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4. Development of Affect Theory


  • Be able to describe major aspects of the affect system and its characteristics.
  • Discuss the role of affects in forming motivation using examples from psychotherapy, or your chosen discipline (politics, education, law, etc.)


EA, “The Quest for Primary Motives,” pp. 27-63.

SAT, Donald L. Nathanson, “Where Affect Fits in Psychotherapy,” June 25, 1998.

Bulletin, v1, #3-4, 1994, Donald L. Nathanson, “Stress and Tension,” pp. 17-19.

Bulletin, v1, #1, 1994, Vernon Kelly, “Intimate Notes,” pp. 5-6.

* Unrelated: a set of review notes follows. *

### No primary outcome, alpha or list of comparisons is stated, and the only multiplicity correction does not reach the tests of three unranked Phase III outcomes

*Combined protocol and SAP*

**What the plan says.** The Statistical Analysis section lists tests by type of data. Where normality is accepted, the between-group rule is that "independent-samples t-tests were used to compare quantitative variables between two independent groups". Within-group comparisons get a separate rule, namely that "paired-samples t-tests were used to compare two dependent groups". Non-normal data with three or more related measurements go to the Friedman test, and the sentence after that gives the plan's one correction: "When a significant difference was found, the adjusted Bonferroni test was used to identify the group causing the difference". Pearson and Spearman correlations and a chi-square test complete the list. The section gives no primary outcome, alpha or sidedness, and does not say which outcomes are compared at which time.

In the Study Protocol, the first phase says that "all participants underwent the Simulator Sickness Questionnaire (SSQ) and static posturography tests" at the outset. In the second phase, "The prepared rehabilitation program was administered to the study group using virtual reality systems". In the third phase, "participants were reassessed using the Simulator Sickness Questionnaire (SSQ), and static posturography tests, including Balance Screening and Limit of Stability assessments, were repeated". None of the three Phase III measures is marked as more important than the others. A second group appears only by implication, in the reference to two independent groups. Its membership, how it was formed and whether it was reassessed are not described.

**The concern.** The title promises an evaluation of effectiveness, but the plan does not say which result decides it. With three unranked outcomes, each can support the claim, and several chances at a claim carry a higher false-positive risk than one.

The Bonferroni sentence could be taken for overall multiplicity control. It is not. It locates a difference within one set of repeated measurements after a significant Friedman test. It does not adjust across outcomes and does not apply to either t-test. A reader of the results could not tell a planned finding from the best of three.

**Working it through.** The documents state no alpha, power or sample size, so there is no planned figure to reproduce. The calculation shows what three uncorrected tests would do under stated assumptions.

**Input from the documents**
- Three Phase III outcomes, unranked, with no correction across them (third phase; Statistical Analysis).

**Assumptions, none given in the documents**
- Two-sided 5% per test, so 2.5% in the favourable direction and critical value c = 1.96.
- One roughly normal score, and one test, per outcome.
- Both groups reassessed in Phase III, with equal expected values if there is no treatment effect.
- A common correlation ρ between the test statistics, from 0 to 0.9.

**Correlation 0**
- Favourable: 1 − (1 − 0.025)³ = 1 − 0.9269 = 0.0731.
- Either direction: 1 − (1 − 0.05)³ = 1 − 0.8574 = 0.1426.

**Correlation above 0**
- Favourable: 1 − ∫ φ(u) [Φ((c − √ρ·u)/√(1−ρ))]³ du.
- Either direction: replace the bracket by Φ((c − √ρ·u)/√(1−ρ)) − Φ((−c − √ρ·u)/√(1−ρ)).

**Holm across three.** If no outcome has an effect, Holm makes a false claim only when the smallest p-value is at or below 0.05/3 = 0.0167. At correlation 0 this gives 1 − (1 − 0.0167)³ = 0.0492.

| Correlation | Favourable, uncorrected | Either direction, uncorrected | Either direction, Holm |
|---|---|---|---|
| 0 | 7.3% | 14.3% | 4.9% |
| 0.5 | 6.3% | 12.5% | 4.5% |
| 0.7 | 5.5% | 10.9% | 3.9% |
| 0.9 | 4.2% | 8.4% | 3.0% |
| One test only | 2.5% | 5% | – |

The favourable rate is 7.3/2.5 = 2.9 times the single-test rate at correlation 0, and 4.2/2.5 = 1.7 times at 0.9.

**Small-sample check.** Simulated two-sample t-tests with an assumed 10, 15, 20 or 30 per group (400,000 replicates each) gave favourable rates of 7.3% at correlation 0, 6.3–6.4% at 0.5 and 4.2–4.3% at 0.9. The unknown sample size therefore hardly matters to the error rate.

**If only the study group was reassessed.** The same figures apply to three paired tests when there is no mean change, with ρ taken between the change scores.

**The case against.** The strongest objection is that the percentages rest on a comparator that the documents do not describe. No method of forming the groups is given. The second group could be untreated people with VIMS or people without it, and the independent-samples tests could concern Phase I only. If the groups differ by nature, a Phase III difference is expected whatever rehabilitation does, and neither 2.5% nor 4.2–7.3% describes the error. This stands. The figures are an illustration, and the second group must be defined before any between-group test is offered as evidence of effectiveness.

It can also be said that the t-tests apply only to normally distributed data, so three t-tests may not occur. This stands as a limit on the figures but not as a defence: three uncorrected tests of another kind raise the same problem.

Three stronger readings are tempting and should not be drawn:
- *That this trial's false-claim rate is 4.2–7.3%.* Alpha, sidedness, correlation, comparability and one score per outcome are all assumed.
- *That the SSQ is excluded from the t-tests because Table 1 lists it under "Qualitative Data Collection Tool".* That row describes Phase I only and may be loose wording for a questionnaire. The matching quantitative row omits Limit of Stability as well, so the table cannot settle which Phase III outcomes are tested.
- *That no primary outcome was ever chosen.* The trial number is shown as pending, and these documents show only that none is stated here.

Discussion Questions:

  1. How did Tomkins develop his interest in affects?
  2. What affect mechanisms does cognitive theory fail to address?
  3. What accounts for differences in the activation of innate affect?
  4. What is the primary function of the affects?
  5. What three principles are responsible for successful operation of the affect system?
  6. Which is the more powerful source of motivation—affects or drives?
  7. How do urgency, abstractness and generality serve in the affect system?
  8. Explain this principle: “Without affective amplification nothing else matters, and with its amplification anything can matter.”
  9. What factors encourage societies to regulate and magnify affects?
  10. How does affect regulation lead to confusion about the experience of affect?
  11. What are the primary affects?
  12. Does Tomkins believe it is useful or essential to classify affects by their causes?